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med it unwise to call up the commands of Palmer and Cruft, and the remaining brigades of Geary, to deliver a general attack, without my artillery. I therefore gave instructions for no advance to be made, and for the firing to be discontinued, except in self-defence. These orders were conveyed and delivered to every officer in command on our advance line. Word was received from General Wood that appearances in his front were indic ative of a forward movement on the part of the enemy, when Ireland's brigade, of Geary's division, was sent to strengthen them. Calhoun's brigade, of the same division, took a well-sheltered position behind the knoll, midway between the depot and the opening to the gap. These officers were also ordered not to attack or fire unless it should become necessary. I may here state that the greatest difficulty I experienced with my new commands, and the one which caused me the most solicitude, was to check and curb their disposition to engage, regardless of cir
, and subjected her to an unfounded prosecution at the very time when cargoes of munitions of war were being openly shipped from British ports to New-York, to be used in warfare against us. Even now the public journals bring intelligence that the British government has ordered the seizure, in a British port, of two vessels, on the suspicion that they may have been sold to this government, and that they may be hereafter armed and equipped in our service, while British subjects are engaged in Ireland by tens of thousands to proceed to the United States for warfare against the Confederacy, in defiance both of the law of nations and of the express terms of the British statutes, and are transported in British ships, without an effort at concealment, to the ports of the United States, there to be armed with rifles imported from Great Britain, and to be employed against our people in a war for conquest. No royal prerogative is invoked, no executive interference is interposed against this fl
should not visit the homes of families or private interests. But, in other examples, a different rule obtained the sanction of historical authority. I will only instance that, when, in the reign of William and Mary, the English army occupied Ireland, then in a state of revolt, the inhabitants were actually driven into foreign lands, and were actually dispossessed of their property, and a new population introduced. To this day, a large part of the north of Ireland is held by the descendantsIreland is held by the descendants of the Scotch emigrants, sent there by William's order and an act of Parliament. The war which prevails in our land is essentially a war of races. The Southern people entered into a clear compact of government, but still maintained a species of separate interests, history, and prejudices. These latter became stronger and stronger, till they have led to a war which has developed fruits of the bitterest kind. We of the North are, beyond all question, right in our lawful cause, but we are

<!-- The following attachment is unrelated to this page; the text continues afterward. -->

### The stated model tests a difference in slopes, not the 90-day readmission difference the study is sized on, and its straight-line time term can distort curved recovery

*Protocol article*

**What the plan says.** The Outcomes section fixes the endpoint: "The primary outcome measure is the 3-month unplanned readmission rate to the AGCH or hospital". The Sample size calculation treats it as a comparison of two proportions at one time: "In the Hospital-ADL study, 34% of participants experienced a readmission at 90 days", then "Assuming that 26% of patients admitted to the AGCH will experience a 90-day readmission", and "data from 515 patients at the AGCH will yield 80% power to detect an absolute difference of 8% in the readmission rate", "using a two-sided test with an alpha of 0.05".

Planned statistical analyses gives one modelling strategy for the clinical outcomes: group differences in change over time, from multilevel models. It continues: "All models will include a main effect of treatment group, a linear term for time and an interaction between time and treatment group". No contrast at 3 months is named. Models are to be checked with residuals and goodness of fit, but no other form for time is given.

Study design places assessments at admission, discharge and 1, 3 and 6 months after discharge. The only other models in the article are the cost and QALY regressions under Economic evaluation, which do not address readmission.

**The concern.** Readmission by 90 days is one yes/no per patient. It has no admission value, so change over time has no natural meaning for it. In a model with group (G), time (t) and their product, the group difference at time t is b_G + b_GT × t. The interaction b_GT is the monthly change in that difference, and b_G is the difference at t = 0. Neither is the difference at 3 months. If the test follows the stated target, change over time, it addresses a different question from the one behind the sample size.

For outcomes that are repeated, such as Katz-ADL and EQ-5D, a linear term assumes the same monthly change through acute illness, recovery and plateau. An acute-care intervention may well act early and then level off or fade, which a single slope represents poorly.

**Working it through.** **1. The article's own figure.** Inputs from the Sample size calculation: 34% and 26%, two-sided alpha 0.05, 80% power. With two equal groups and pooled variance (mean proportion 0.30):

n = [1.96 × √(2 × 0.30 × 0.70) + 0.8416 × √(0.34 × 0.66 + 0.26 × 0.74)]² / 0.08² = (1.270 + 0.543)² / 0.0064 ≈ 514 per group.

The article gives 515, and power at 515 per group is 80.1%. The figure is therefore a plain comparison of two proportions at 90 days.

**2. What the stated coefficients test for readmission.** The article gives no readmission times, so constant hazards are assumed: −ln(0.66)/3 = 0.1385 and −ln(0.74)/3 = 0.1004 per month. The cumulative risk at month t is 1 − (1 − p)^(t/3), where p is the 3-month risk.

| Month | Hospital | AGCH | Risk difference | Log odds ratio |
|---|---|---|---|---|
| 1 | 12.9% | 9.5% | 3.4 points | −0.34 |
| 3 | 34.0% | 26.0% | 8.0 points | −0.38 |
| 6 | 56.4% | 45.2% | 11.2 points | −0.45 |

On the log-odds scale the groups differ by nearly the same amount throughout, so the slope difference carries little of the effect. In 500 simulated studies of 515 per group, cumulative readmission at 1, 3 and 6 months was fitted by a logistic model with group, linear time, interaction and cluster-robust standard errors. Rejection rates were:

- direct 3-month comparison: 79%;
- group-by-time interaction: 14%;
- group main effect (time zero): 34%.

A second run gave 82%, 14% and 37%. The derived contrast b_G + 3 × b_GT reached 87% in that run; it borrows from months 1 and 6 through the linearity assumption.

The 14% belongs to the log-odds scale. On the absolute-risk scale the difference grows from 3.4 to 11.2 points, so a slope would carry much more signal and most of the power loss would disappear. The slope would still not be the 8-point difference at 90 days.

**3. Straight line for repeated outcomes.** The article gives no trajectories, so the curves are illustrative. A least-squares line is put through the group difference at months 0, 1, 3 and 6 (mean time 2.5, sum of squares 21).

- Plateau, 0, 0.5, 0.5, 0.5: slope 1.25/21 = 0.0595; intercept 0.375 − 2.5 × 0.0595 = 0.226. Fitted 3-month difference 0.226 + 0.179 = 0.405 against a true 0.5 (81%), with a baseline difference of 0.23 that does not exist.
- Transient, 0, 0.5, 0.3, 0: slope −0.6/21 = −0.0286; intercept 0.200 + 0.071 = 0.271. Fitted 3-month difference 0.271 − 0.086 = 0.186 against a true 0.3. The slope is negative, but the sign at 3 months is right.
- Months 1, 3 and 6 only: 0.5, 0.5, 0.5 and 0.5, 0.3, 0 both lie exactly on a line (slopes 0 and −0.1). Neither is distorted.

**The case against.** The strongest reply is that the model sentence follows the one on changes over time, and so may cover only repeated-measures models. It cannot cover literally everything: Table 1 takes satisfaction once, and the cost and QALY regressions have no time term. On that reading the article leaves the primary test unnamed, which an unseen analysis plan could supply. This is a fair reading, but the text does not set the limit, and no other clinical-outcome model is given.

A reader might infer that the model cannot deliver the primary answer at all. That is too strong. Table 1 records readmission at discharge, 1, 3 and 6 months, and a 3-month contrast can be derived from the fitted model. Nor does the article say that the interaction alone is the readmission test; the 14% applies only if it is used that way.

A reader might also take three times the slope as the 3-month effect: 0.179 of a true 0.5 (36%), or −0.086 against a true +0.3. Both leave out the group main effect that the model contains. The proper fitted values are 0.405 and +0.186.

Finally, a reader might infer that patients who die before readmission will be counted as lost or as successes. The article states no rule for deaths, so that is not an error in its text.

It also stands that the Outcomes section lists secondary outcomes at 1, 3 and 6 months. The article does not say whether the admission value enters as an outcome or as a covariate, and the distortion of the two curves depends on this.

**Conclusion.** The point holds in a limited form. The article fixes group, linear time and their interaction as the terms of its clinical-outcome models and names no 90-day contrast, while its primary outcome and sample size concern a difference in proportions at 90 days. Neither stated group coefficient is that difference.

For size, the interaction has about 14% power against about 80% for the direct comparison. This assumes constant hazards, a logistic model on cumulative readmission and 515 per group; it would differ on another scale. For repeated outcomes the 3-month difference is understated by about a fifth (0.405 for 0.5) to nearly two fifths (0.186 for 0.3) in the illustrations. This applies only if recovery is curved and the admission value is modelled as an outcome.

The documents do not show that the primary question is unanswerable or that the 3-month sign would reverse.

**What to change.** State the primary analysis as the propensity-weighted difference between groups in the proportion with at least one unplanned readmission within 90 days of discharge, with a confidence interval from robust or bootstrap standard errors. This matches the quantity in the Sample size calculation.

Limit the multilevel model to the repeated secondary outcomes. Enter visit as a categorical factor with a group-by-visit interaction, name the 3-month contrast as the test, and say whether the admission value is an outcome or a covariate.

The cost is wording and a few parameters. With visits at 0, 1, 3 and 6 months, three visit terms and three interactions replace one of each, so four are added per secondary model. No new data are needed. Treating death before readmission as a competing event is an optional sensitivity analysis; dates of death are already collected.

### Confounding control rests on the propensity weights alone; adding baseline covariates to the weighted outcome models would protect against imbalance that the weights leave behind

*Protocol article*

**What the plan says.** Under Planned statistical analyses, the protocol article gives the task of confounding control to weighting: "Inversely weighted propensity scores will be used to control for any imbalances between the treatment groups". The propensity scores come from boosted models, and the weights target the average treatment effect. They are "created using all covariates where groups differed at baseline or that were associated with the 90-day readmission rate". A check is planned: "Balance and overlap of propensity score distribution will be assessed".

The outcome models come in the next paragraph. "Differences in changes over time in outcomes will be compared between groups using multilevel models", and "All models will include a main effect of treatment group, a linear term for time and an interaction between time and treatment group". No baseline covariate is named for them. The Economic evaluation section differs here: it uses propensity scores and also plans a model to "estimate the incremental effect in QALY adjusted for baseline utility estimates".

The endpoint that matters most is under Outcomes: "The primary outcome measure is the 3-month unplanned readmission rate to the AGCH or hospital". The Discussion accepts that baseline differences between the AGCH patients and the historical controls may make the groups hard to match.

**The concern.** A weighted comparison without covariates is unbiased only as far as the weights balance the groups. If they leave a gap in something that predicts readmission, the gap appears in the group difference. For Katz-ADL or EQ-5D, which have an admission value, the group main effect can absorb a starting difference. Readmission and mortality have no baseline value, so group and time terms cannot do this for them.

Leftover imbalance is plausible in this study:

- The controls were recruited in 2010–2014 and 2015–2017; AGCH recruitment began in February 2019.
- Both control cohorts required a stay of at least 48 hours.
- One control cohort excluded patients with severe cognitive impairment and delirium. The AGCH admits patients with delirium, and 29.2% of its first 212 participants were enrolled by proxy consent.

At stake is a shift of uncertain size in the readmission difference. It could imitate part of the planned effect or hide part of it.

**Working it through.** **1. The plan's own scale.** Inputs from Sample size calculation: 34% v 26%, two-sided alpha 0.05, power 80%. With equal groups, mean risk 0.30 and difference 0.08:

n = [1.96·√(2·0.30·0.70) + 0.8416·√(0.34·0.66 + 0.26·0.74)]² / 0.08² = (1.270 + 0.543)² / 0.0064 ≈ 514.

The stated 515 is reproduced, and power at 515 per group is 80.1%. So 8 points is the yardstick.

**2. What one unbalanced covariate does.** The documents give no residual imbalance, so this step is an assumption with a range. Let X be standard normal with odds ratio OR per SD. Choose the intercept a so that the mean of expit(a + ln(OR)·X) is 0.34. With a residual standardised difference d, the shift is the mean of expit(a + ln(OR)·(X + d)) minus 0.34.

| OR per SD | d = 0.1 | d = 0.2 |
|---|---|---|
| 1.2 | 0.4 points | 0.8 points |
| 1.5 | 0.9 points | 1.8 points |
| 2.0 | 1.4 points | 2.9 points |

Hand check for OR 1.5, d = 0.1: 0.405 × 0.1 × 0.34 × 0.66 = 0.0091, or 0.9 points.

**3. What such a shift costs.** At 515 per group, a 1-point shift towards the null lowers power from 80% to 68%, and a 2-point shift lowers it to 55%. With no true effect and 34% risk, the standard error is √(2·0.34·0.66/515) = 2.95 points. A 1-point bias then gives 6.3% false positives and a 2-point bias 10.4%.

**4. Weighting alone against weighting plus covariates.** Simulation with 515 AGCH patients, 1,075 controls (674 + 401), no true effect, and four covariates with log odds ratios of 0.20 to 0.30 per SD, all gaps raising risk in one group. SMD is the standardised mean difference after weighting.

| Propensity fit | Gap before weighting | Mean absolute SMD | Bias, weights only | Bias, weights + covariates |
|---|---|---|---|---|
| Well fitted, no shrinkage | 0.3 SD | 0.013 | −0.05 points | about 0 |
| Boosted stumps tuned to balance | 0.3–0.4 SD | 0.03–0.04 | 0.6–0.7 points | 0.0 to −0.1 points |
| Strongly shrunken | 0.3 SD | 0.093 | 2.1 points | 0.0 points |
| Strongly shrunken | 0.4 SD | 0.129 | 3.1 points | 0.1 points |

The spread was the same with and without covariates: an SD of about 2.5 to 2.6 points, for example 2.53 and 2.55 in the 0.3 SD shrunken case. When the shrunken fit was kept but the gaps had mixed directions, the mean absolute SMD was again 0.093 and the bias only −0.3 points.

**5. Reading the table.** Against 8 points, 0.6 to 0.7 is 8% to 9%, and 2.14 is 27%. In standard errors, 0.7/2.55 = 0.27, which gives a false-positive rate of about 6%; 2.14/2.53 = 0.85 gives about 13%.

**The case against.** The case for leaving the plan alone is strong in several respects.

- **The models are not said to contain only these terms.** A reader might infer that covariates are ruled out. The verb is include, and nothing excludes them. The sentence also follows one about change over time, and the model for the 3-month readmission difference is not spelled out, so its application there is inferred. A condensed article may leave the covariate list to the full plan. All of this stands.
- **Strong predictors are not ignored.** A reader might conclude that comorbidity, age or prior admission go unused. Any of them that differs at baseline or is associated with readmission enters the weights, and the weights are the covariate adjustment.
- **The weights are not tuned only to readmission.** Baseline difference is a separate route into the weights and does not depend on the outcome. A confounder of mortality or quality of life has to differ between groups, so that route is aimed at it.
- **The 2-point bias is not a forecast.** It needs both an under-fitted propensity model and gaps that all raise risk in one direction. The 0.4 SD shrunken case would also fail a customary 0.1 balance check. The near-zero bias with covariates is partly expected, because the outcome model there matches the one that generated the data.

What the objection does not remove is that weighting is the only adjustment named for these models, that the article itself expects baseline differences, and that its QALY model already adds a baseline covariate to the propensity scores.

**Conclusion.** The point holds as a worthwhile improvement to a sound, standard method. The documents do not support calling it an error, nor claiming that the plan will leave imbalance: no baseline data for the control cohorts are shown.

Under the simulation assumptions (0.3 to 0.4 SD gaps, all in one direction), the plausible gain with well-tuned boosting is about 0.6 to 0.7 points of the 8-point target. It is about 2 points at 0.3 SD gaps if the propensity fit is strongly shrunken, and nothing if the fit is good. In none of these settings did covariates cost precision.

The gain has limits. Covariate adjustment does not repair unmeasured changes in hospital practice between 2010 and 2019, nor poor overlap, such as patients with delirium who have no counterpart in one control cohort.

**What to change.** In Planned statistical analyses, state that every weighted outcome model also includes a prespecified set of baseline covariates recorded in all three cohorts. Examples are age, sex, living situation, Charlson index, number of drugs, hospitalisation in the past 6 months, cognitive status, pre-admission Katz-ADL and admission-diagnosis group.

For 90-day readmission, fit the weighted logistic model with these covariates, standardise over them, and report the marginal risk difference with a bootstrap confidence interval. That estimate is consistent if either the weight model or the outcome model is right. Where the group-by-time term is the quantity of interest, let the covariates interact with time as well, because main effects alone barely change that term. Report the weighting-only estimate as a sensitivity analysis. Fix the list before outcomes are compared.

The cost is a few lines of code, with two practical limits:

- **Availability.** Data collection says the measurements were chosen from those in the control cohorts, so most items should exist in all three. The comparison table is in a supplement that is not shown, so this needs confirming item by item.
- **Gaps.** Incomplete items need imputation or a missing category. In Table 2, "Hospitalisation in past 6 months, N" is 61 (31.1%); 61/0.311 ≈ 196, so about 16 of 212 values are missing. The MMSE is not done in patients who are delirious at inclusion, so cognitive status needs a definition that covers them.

General Robert E. Lee, in a recent battle order, stated to his invincible legions, that seeks the cruel foe to reduce our fathers and mothers, our wives and children, to abject slavery. He does not paint too strongly the purposes of the enemy or the consequences of subjugation. What has been done in certain districts is but the prologue of the bloody drama that will be enacted. It is well that every man and woman should have some just conception of the horrors of conquest. The fate of Ireland at the period of its conquest, and of Poland, distinctly foreshadows what would await us. The guillotine, in its ceaseless work of blood, would be revived for the execution of the rebel leaders. The heroes of our contest would be required lay down their proud ensigns, on which are recorded the battle-fields of their glory, to stack their arms, lower their heads in humiliation and dishonor, and pass under the yoke of abolition misrule and tyranny. A hateful inquisition, made atrocious by